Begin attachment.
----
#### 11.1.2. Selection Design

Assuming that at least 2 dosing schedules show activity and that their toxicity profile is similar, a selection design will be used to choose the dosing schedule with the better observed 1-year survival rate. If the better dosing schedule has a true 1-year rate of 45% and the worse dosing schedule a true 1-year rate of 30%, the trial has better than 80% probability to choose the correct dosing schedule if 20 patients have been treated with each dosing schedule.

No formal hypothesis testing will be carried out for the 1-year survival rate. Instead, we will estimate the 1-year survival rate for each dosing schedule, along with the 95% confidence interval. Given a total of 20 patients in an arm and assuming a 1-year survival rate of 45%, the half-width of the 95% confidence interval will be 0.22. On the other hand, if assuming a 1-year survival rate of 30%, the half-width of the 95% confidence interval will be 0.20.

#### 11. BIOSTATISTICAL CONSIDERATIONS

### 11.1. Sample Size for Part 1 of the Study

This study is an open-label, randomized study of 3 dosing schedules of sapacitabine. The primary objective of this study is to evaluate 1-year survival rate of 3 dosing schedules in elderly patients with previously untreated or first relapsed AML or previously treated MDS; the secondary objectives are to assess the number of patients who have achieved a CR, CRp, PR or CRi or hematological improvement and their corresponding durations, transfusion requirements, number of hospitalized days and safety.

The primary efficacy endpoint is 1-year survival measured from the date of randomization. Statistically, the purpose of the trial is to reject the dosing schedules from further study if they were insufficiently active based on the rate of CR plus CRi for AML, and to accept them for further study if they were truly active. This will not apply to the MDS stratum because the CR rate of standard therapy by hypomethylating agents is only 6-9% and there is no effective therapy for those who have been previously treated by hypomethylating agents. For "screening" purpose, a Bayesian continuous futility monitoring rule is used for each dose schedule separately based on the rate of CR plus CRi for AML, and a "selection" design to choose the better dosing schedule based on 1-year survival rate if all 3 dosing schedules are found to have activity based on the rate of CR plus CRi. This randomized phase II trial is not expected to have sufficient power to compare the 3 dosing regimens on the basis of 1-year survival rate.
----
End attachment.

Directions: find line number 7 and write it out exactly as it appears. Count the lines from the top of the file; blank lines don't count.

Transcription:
The primary efficacy endpoint is 1-year survival measured from the date of randomization. Statistically, the purpose of the trial is to reject the dosing schedules from further study if they were insufficiently active based on the rate of CR plus CRi for AML, and to accept them for further study if they were truly active. This will not apply to the MDS stratum because the CR rate of standard therapy by hypomethylating agents is only 6-9% and there is no effective therapy for those who have been previously treated by hypomethylating agents. For "screening" purpose, a Bayesian continuous futility monitoring rule is used for each dose schedule separately based on the rate of CR plus CRi for AML, and a "selection" design to choose the better dosing schedule based on 1-year survival rate if all 3 dosing schedules are found to have activity based on the rate of CR plus CRi. This randomized phase II trial is not expected to have sufficient power to compare the 3 dosing regimens on the basis of 1-year survival rate.